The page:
Table of Contents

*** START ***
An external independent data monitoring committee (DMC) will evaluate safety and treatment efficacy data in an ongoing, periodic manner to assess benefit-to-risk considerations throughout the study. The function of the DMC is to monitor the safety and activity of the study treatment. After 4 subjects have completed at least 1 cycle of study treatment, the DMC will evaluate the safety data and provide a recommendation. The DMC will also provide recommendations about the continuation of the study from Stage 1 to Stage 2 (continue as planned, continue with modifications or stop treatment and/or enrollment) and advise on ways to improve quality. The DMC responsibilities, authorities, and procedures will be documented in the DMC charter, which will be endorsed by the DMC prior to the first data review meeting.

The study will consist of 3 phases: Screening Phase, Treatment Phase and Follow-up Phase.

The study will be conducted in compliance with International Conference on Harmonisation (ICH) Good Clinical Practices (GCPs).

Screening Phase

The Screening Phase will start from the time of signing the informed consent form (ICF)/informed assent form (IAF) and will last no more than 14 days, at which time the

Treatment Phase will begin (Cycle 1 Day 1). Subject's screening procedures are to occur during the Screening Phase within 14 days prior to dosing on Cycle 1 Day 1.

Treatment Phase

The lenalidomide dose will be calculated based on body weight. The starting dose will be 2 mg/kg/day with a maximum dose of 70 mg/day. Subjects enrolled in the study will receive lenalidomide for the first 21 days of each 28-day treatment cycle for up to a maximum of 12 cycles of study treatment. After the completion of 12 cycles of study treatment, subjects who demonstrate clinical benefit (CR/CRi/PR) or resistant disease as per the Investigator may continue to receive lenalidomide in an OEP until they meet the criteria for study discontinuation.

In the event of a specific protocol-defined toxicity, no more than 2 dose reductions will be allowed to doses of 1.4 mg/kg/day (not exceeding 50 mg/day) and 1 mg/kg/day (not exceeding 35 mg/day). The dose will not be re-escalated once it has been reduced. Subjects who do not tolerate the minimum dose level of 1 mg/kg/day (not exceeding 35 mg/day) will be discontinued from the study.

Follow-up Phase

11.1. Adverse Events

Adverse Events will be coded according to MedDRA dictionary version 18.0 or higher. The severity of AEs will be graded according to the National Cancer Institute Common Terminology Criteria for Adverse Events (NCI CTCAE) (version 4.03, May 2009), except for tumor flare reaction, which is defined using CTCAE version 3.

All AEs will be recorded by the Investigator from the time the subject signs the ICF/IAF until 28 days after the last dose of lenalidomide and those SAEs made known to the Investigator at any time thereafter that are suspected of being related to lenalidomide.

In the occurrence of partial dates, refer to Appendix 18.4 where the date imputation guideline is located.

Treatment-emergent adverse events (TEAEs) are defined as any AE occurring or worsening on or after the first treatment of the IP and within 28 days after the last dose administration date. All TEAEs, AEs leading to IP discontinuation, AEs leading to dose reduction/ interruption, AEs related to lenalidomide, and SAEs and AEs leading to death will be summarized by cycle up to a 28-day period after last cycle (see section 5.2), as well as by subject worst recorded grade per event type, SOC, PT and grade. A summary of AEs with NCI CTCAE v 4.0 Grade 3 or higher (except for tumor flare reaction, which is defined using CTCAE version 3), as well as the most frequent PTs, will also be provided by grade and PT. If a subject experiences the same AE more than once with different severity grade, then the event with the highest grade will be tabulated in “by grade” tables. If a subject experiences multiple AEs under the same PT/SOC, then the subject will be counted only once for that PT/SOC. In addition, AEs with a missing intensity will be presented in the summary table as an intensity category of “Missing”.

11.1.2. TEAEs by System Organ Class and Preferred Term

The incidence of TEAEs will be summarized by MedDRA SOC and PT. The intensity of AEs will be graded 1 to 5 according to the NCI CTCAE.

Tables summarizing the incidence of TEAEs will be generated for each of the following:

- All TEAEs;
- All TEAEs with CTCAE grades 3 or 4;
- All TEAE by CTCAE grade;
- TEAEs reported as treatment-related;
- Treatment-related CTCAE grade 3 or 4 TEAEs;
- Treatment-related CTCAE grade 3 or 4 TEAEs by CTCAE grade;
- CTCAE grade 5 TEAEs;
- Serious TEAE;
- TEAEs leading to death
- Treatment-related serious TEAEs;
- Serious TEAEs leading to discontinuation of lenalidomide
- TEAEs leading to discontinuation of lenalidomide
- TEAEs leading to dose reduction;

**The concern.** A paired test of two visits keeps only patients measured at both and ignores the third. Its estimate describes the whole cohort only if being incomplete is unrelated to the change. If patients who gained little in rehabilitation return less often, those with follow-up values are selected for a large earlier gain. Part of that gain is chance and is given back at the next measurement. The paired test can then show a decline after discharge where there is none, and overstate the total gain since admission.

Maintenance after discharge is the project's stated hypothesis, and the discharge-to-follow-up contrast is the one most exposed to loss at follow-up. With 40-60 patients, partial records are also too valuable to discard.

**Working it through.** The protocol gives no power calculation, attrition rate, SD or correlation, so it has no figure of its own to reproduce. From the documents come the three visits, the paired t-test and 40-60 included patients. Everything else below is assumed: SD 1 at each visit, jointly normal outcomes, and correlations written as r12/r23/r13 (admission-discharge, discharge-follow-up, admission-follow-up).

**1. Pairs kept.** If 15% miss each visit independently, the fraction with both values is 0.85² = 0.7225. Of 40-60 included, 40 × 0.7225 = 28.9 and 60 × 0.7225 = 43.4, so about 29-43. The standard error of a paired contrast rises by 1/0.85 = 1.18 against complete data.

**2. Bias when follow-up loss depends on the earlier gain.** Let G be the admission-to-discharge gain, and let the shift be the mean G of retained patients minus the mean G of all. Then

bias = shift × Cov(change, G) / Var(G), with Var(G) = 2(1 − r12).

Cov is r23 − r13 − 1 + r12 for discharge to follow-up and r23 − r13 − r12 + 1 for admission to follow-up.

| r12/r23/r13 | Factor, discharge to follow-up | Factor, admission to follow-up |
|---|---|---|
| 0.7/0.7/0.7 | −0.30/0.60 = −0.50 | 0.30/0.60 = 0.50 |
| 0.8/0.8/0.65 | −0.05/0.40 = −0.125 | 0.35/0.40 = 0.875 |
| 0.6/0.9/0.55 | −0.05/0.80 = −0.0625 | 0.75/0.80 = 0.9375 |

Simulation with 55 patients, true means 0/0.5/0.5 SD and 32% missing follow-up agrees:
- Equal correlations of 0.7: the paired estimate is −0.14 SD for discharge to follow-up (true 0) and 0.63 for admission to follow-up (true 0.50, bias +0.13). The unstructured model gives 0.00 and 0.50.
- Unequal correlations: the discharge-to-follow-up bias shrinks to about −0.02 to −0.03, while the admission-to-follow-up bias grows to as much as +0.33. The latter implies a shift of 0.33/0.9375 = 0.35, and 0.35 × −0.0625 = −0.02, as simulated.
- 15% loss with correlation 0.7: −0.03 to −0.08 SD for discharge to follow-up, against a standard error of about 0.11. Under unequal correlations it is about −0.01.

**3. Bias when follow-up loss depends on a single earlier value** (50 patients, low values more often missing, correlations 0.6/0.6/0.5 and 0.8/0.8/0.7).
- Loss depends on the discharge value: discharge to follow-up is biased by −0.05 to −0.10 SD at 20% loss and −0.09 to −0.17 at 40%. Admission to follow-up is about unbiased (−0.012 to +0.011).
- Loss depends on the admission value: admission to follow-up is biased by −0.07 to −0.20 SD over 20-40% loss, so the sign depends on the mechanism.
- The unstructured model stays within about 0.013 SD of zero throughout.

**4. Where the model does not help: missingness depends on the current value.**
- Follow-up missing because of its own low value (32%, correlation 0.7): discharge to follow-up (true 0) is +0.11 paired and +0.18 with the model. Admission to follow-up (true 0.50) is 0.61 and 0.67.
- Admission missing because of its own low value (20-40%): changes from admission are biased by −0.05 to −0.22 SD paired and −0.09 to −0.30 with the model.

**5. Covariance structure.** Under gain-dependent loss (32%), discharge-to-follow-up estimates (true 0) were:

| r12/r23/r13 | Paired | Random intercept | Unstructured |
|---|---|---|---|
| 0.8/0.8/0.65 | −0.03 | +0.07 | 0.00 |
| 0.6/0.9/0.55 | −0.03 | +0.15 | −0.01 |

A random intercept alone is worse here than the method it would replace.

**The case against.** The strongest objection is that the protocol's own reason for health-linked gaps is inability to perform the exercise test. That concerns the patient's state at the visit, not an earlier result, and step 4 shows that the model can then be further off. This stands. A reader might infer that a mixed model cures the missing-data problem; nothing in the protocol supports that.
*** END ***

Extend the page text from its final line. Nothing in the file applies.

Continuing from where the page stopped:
Introduction: the project of historiography, Michael Bentley, University of St Andrews; Section One: Beginnings - East and West Introduction, Paul Cartledge, Clare College, Cambridge University; 1.1 Asian Historiography: two traditions, David Morgan, School of African and Oriental Studies; 1.2 Historiography and Greek self-definition, Paul Cartledge, Clare College, Cambridge; 1.3 Re-reading the Roman historians, Michael Comber, St John's College, Oxford University; 1.4 The historiography of rural labour, Jairus Banaji, St John's College, Oxford University; 1.5 Towards late-antiquity, Peter Heather, University College, London; Section Two: The Medieval World Introduction, Julia M.H. Smith; 2.1 The historiography of the medieval state, Susan Reynolds; 2.2 Saladin and the third crusade, Robert Irwin; 2.3 Family and household, Janet Nelson, King's College, London; 2.4 The medieval nobility, Timothy Bernard S. Bachrach, University of Minnesota, USA; 2.6 Popular religion, Peter Biller, York University; Section Three: Early-Modern Historiography Introduction, G.E. Aylmer, St Peter's College, Oxford University; 3.1 The idea of early modern history, Wolfgang Reinhard, Freiburg University, Germany; 3.2 The scientific revolution, Stephen Pumfrey, Lancaster University; 3.3 Intellectual history, D.R. Woolf, Dalhousie University, Nova Scotia, Canada; 3.4 The English Reformation, Patrick Collinson, Sheffield University; 3.5 Popular Culture in the early-modern West, J. Sharpe, York University; 3.6 Revisionism in Britain, Ronald Hutton, Bristol University; Section Four: Reflecting on the Modern Age Introduction, Michael Bentley, St Andrews University; I Revolution and Ideology 4.1 TheFrench Revolution, Jacques Sole, University of Grenoble ; 4.2 The Soviet Revolution, Catherine Merridale, Bristol University; 4.3 National Socialism in Germany, Jane Caplan, Bryn Mawr College, USA; 4.4 Fascism and beyond in Italy, John Davis, Connecticut University, USA; 4.5 Orientalism, Ulrike Freitag, School of Oriental and African Studies, London; II Area Studies 4.6 China, Pamela Crossley, Dartmouth College, USA; 4.7 Japan, Alan Smith, Glasgow University; 4.8 India, Chris Bayly, St Catherine's College, Cambridge; 4.9 Africa, David Birmingham, Kent University; 4.10 North America, Carl Degler, Stanford University, USA; 4.11 Latin America, Alan Knight, St Antony's College, Oxford University; Section Five: Contexts for the Writing of History I: Hinterlands 5.1 History and Philosophy, William Dray; 5.2 History and Anthropology, Jordan Goodman, UMIST, Manchester; 5.3 History and Archaeology, Guy Halsall, Birkbeck College, London; 5.4 History of Art, Nigel Llewellyn, Sussex University; II: Approaches 5.5 The Historical Narrative, Peter Munz, Victoria University of Wellington, New Zealand; 5.6 The Annales School, Geore Huppert, University of Illinois at Chicago, USA; 5.7 Marxist Historiography, S.H. Rigby, Manchester University; 5.8 Women in Historiography, Olwen Hufton, Harvard University, USA; 5.9 Comparative World History, R.I. Moore, Newcastle University; 5.10 Archives and Technology, Michael Moss, Glasgow University.